These two books were followed by his other two controversial books on Islam, Among the Believers (1979), a journey among the non-Arabic Muslim countries (he calls them converted). In 1990, Naipaul travelled the same route (Iran, Pakistan, Indonesia and Malayasia) when he wrote, Beyond Belief's in his efforts to map what is called today the rise of political Islam.

It is Naipaul's thesis articulated in A Wounded Civilization and the two books on Islam apart from his press statements and some journal essays which put him on the wrong side of the secular brigade. The Indian elite remains offended at his bitter, unsavoury representation of the country. Here was a successful writer of similar origins who they would have loved to embrace and call their own but for his unflattering opinions of India and Indians. The historians pointed out that Naipaul's reading of Indian history is selective and determined by his thesis and not the other way around. Naipaul has also over the years been associated with providing intellectual justification for the fascist agenda of the Hindu right wing.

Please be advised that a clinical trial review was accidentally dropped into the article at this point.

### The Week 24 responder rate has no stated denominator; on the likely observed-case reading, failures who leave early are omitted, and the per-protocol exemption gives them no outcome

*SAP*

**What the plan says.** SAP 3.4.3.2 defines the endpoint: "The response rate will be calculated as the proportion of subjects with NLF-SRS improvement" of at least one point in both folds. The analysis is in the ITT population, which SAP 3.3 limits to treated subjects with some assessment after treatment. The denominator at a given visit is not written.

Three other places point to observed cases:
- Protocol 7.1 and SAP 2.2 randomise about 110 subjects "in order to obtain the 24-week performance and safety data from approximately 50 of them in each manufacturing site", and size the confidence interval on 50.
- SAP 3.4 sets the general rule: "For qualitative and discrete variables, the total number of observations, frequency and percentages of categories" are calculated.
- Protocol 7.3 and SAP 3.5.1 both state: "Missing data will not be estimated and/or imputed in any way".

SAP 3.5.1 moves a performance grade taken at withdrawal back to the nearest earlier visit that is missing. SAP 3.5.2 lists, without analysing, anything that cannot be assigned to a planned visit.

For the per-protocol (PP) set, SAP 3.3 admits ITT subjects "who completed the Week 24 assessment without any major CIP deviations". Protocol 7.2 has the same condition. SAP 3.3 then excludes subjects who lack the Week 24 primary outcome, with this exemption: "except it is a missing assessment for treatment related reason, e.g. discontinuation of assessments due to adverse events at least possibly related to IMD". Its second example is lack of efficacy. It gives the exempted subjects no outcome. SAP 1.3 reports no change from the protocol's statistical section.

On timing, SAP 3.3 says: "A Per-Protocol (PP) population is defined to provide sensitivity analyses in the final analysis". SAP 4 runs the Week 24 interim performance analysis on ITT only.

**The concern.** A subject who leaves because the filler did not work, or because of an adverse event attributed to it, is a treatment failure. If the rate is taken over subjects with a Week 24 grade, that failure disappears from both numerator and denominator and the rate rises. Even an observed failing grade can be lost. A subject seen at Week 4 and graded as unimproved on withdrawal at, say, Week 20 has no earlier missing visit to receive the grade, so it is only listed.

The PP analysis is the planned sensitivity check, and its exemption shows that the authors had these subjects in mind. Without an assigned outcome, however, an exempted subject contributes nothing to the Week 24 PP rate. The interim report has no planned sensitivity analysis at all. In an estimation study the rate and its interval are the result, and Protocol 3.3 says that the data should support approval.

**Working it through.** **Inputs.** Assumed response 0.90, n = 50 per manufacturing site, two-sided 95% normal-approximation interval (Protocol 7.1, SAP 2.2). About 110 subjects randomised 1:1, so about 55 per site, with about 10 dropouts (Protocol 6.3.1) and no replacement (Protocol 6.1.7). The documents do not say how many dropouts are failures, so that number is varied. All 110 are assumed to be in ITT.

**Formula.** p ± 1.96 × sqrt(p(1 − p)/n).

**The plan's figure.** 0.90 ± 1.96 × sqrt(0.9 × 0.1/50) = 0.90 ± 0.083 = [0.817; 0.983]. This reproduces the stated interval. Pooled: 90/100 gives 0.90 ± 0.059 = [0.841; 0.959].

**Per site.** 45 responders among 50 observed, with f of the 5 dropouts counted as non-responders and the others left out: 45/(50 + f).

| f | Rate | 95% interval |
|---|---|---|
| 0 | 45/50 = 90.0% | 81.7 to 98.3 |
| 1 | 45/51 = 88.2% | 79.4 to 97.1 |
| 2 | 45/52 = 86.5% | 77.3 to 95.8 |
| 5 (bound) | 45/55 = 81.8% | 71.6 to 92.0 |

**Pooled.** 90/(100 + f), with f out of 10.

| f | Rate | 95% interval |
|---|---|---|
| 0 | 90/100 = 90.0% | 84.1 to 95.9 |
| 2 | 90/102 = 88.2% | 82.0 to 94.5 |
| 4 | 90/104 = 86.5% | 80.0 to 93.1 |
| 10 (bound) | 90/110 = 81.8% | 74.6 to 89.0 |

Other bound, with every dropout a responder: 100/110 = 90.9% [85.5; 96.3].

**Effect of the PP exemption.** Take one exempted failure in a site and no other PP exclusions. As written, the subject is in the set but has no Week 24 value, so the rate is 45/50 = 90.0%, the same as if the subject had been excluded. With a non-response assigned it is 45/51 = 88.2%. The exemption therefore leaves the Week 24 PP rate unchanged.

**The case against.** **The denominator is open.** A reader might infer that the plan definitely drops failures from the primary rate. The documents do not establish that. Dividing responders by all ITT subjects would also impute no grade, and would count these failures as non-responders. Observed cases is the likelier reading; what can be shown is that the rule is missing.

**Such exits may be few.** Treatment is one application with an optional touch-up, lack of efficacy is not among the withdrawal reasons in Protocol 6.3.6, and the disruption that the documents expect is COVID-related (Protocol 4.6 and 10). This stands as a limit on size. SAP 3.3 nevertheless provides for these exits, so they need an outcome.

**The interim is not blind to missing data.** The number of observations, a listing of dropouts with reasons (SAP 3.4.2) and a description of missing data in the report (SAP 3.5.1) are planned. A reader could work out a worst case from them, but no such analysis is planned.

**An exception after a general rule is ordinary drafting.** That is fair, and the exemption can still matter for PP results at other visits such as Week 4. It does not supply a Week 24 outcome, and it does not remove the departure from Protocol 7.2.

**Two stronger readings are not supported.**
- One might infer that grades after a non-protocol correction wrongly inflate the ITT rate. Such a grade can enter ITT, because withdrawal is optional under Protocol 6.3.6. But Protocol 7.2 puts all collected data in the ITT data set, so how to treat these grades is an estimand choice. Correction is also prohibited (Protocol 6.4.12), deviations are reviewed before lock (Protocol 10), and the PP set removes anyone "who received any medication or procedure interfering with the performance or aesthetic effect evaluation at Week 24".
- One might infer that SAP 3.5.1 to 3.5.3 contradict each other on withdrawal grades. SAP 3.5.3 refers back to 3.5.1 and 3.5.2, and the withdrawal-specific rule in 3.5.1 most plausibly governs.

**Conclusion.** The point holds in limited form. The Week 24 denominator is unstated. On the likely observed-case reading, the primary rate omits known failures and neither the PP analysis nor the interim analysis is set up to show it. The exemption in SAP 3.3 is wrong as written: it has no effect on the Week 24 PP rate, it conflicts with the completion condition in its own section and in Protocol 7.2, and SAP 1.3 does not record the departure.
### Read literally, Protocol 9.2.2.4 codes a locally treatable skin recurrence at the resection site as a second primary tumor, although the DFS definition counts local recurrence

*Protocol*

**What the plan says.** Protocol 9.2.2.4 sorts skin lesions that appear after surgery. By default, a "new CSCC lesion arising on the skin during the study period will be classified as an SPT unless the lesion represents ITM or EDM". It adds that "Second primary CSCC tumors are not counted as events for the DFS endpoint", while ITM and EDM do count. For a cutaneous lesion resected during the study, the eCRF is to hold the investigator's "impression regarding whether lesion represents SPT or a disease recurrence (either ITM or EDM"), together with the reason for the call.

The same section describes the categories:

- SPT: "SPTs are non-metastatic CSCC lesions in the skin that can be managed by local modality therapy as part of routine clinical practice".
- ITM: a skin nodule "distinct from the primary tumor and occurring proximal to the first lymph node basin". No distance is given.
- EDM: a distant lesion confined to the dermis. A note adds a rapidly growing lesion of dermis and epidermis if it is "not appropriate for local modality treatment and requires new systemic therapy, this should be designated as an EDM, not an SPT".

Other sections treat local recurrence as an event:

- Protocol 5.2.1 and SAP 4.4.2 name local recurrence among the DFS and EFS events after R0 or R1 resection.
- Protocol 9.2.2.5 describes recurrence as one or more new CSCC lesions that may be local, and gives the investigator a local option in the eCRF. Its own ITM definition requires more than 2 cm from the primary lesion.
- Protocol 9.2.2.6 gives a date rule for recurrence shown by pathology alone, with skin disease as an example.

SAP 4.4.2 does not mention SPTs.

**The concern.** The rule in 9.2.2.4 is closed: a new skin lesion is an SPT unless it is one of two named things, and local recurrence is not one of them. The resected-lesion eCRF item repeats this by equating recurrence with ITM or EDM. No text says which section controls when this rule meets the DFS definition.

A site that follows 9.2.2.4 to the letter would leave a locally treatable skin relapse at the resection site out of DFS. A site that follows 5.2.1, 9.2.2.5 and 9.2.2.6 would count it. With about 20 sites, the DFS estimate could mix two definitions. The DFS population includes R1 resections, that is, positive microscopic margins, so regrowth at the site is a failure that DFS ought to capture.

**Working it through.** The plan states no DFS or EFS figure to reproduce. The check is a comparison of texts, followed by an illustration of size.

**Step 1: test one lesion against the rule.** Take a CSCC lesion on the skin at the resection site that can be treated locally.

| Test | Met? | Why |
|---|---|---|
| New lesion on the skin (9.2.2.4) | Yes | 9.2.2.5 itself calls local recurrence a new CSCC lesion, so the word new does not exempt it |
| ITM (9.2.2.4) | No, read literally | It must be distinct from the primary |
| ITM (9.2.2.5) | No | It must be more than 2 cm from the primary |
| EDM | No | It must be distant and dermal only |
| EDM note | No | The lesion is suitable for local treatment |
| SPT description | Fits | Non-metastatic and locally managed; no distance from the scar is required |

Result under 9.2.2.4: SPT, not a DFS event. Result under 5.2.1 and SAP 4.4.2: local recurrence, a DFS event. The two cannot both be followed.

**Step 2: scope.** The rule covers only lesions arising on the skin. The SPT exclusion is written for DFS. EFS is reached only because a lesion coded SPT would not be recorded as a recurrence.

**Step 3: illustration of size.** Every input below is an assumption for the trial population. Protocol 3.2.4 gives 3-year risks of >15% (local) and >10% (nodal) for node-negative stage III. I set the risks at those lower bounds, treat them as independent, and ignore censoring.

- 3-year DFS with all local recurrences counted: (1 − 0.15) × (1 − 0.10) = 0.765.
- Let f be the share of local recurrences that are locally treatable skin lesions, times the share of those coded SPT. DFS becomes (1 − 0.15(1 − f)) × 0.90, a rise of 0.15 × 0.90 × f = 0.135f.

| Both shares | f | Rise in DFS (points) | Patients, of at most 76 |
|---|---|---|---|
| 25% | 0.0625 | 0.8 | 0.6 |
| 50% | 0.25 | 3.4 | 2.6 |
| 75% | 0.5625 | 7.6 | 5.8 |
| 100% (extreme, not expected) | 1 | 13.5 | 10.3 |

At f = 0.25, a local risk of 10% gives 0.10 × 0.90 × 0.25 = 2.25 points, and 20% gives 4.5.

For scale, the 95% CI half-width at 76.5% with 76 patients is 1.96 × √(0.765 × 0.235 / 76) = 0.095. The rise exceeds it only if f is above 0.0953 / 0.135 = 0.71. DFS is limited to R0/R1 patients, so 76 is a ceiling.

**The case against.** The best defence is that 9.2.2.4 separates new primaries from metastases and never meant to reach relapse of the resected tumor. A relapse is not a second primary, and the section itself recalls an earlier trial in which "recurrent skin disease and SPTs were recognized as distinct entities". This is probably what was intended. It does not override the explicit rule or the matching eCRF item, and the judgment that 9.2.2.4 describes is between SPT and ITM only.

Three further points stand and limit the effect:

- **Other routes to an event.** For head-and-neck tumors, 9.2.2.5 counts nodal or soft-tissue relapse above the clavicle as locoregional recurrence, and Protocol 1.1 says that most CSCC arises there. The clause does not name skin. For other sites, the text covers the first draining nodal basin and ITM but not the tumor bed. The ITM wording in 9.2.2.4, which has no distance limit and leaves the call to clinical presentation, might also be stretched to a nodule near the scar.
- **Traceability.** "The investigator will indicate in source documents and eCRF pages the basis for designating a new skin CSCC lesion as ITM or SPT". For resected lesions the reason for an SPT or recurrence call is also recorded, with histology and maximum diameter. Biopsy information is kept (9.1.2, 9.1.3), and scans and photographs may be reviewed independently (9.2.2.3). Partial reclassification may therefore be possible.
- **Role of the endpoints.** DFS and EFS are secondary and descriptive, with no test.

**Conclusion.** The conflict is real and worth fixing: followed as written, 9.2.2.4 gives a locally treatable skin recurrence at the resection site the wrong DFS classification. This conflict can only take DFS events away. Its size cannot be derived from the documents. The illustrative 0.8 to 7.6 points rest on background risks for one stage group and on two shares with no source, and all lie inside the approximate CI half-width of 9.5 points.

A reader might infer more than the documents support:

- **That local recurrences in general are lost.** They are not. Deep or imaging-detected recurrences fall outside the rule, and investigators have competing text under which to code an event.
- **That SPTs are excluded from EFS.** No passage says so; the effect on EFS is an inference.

Naipaul's third book on India is called India: A Million Mutinies now. It is said to be a more positive reading of post-Mandal/mandir India and the creative energies released by the domestic political processes after the fall of the Congress Party's hegemony in New Delhi.